In a large saucepan, heat the olive oil over medium heat to 155°C/310°F. Place ¼ cup of the fritter mixture into the hot oil and fry for 2 minutes on each side. Use a slotted spoon to remove and place on paper towels while you prepare the rest, until all of the mixture is used up.

To make the sauce: Mix the yogurt and garlic in a separate bowl, then season with ¼ teaspoon salt and garnish with dill. Arrange the fritters on a platter and serve with the yogurt sauce.


Hummus (Humus)

Hummus (Humus)

Region: Mersin, all regions

Prep time: 30 minutes, plus overnight soaking
Cooking time: about 11 hours
Serves: 4

  • 1 cup chickpeas (garbanzo beans), soaked overnight
  • 4 garlic cloves, crushed
  • ⅛ tsp ground cumin
  • 1 cup tahini (sesame seed paste)
  • 2 tbsp sesame oil
  • 1 cup lemon juice
  • 1 tbsp ground sumac
  • 1 tsp dried chili (red pepper) flakes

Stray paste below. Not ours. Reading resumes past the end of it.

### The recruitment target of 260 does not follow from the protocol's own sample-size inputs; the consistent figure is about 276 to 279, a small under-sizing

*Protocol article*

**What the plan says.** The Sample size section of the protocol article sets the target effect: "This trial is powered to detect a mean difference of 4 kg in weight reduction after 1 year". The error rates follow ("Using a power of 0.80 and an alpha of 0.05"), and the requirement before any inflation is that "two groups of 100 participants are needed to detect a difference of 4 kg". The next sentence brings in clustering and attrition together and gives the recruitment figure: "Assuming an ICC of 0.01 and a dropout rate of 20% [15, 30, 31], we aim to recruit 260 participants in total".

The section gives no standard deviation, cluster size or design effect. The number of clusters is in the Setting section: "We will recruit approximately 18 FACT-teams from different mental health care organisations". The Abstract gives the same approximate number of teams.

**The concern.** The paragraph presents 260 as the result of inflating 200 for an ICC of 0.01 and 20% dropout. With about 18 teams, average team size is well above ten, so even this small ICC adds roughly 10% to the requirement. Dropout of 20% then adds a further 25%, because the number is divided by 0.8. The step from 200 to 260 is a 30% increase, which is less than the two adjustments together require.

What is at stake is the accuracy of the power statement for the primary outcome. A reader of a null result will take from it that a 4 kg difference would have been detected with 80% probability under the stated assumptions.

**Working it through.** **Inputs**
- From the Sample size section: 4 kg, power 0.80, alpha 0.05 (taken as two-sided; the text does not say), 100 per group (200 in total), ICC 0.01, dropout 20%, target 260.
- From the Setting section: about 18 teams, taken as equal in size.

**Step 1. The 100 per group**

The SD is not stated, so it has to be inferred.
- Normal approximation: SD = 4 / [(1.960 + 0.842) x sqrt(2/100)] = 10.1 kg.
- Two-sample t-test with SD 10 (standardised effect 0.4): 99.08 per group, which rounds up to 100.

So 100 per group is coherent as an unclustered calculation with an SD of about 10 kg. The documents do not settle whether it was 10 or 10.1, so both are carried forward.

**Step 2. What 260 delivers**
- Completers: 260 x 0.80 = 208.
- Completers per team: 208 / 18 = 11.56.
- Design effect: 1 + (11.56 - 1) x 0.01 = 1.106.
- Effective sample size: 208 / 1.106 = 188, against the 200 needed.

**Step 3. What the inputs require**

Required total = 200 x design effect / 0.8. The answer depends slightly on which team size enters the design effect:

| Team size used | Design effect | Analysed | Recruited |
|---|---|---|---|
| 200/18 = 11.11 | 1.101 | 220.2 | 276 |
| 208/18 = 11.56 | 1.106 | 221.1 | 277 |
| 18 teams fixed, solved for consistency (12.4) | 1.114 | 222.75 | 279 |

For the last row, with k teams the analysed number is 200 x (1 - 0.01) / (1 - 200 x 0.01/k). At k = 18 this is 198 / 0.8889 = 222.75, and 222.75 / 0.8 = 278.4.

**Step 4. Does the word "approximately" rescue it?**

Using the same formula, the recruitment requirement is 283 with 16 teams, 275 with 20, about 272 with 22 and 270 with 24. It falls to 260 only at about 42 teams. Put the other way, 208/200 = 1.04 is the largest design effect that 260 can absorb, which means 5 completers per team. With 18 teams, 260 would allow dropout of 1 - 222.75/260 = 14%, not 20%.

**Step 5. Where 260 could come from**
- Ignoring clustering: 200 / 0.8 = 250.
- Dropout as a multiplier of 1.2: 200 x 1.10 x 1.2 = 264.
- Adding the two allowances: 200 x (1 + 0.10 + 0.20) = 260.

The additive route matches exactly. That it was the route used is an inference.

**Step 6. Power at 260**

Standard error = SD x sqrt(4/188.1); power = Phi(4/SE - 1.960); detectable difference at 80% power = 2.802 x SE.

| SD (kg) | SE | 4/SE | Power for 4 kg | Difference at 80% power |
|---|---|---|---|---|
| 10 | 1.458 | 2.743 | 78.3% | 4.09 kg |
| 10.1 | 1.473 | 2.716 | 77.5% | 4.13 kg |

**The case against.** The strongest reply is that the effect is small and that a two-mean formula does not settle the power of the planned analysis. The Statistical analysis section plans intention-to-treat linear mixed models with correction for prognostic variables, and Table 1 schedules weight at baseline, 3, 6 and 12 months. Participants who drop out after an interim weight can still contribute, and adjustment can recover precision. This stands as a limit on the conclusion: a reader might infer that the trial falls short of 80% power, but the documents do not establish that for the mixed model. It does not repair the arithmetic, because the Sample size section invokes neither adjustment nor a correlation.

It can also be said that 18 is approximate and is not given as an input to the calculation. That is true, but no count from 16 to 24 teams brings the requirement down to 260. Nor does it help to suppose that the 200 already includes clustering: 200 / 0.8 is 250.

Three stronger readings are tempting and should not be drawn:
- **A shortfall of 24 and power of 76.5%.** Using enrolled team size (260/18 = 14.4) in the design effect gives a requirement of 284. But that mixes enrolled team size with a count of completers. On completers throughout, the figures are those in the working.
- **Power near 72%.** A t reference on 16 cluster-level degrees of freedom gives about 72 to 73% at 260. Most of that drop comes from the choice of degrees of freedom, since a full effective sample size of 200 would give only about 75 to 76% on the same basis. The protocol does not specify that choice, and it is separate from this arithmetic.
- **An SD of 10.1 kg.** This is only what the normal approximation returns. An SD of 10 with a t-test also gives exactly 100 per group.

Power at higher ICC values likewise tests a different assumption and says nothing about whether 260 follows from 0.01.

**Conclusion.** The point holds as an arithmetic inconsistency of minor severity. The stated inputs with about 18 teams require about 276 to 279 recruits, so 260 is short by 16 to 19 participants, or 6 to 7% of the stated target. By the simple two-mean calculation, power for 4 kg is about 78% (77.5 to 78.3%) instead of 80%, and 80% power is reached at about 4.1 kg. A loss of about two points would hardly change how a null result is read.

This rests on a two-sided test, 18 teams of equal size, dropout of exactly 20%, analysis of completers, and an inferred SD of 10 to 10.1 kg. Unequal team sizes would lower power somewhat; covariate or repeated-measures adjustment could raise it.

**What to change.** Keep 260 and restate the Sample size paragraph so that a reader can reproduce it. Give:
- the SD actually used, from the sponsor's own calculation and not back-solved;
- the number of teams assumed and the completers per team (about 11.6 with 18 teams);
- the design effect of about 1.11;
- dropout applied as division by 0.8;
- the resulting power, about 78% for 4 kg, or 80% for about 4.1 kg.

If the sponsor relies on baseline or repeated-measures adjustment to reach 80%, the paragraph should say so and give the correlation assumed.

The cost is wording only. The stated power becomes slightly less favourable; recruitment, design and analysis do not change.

• 6 sprigs flat-leaf parsley, finely sliced
  • 2 tbsp olive oil

Drain the soaked chickpeas (garbanzo beans), then cook in a pan of simmering water until soft, about 11 hours. Drain and let cool, then remove the skins.

Mash the chickpeas with the crushed garlic, cumin and 1 teaspoon of salt, either with a fork or in a food processor.

In a separate bowl, whisk the tahini, sesame oil and lemon juice, then add to the chickpea mash gradually, making sure all is smooth and well combined. If you prefer a runnier consistency, add a small amount of water to loosen the hummus.

Divide among serving plates, sprinkle with sumac, dried chili (red pepper) flakes and parsley, then drizzle with olive oil and serve.

Some local versions add butter, and some add pastırma (cured beef).

The Turkish Cookbook

If you have any questions on the scientific
content of this article, please call a Life Extension®
Wellness Specialist at 1-866-864-3027.

Reprinted with permission from
The Turkish Cookbook (Phaidon 2019).

The Turkish Cookbook,
scheduled for release on
April 1, 2019, is available from
bookstores and online retailers.